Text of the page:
This week’s theme is books that make you laugh, and I am… notoriously humour-challenged. I have a sense of humour, but sometimes it goes AWOL or hides up a tree or something, and I’m very particular about my humour. All in all, books generally do not make me laugh.
So instead, here are books which elicited a “khee!” sound from me, which is known to be my noise of utter delight.
- Carry On, Rainbow Rowell. Probably not a surprise, considering how much I’ve been talking about this lately. And the narration is often clever and funny.
- In the Labyrinth of Drakes, Marie Brennan. Fans of Isabella have plenty to love about this book… and, you know, we get to find out about certain things that have been hinted at for ages.
- Clean Sweep, Ilona Andrews. I don’t know why Ilona Andrews’ writing so reliably pushes my buttons, but yep.
- The Girl Who Raced Fairyland All the Way Home, Catherynne M. Valente. Blunderbuss. <3
- City of Blades, Robert Jackson Bennett. These books are just so stunningly awesomely crammed with worldbuilding, of course I make fannish noises.
- The Midnight Queen, Sylvia Izzo Hunter. Must get round to the second book soon!
- This Savage Song, Victoria Schwab. Lots of awesome. No romance.
- The Masked City, Genevieve Cogman. A great follow-up to The Invisible Library.
- Ancillary Mercy, Ann Leckie. I have not the words. But cuddles!
- The Seventh Bride, T. Kingfisher. HEDGEHOG! Fairytale retelling, also.
I just got back from moving, so I can’t be more coherent, but hey, luckily these are all recent reads and I’ve linked to my reviews! Except for In the Labyrinth of Drakes, which is so recent I haven’t reviewed it yet. Oops.
This week’s theme is “Ten Books Every X Should Read”… and I’m having a hard time picking what “X” is. I’m going to go a little off-script for me and talk about romances, I think! Unfortunately, I have just a few authors I tend to come back to, rather than reading a lot of romance, so you might want to take it with a pinch of salt… Oh, and I am using the modern version of romance, not the fantasy-romance of medieval times! So I guess “X” is “people reluctant to read pure romance”, since some of these books nudged me into trying it.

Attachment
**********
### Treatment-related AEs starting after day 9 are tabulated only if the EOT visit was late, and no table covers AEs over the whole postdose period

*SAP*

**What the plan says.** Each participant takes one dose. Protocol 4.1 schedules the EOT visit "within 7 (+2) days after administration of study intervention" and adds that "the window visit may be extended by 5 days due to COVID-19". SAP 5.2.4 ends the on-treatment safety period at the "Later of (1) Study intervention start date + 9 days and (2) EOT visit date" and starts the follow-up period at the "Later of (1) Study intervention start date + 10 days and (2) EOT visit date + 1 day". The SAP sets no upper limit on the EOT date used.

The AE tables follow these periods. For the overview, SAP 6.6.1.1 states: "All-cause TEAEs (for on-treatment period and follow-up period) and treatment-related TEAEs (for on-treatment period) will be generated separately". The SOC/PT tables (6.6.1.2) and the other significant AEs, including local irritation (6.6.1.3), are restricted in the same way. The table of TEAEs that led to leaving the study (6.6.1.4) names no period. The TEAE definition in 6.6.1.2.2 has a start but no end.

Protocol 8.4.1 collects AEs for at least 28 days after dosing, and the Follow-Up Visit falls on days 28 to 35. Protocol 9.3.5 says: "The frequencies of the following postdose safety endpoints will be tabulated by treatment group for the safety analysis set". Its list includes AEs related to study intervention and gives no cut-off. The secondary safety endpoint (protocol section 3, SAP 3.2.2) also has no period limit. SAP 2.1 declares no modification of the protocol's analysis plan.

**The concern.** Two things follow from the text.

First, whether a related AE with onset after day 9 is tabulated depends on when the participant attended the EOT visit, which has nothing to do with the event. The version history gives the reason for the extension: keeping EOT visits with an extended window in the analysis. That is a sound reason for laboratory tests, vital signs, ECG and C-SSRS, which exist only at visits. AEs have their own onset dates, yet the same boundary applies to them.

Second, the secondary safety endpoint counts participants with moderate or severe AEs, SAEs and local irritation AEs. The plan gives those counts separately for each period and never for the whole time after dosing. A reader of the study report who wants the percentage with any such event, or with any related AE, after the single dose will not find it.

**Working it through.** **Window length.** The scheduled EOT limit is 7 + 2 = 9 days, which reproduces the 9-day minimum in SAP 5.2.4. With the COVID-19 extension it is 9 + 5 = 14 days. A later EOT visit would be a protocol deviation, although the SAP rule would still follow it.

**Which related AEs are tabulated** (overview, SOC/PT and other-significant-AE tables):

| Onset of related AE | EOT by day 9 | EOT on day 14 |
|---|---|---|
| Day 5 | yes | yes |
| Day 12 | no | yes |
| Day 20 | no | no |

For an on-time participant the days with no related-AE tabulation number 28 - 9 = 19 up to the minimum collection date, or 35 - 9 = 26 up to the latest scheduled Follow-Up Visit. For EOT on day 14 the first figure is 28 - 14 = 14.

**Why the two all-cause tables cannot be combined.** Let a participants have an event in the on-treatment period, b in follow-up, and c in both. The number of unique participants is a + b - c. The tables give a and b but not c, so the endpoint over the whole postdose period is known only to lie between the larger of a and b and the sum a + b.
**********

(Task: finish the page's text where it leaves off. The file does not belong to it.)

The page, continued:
- Camelot’s Shadow, Sarah Zettel. This is an interesting take on the Arthurian world, and features Gawain being decidedly-not-perfect but not being the murderous asshole from Malory or even Mary Stewart’s The Wicked Day. This is proooobably one of the books that really got me interested in Gawain, and especially his relationship with Dame Ragnelle.
- A Dangerous Thing, Josh Lanyon. Technically, this is the second book of the series, and I think you should read the first book in order. I just think the second book is objectively better. This will not be your thing if you don’t like gay relationships, though, and I’m told that’s a thing that one is supposed to make clear about romance? So yes, gay romance!
- Boy Meets Boy, David Levithan. Super cute and 90% positive. More YA-ish, and also gay.
- The Night Circus, Erin Morgenstern. Also fantasy. If it doesn’t stir your heart, it’s probably made of stone. Your heart, not the book.
- Attachments, Rainbow Rowell. This completely won me over so I was willing to try everything of Rowell’s. Sweetly nostalgic, and not too bad about the “communicate, damn it!” issue.
- The Talisman Ring, Georgette Heyer. Lots and lots of fun, and features two couples to root for.
- Gaudy Night, Dorothy L. Sayers. Okay, the romance between Peter and Harriet is more of a slow burn thing and probably needs the build-up, but any book with the line “if I should once give way to [him], I would go up like straw” has to count.
- The Second Mango, Shira Glassman. Want sweet and silly in a lesbian fantasy love story? Tahdah!
- The Ivy Tree, Mary Stewart. I was torn over which of Stewart’s novels to include here, but this is the one that’s probably stuck with me the most. Heavy on the mystery, too!
- Season of Storms, Susanna Kearsley. The side characters in this are actually pretty much the amazing thing that gets it onto this list. They feel real too, and feature a gay couple basically having raised a daughter (but It’s Complicated). The main romance is straight, though.
I am a little irritated by the fact that I could only find one lesbian romance I wanted to include, but Sarah Diemer/Elora Bishop has some good ones, too!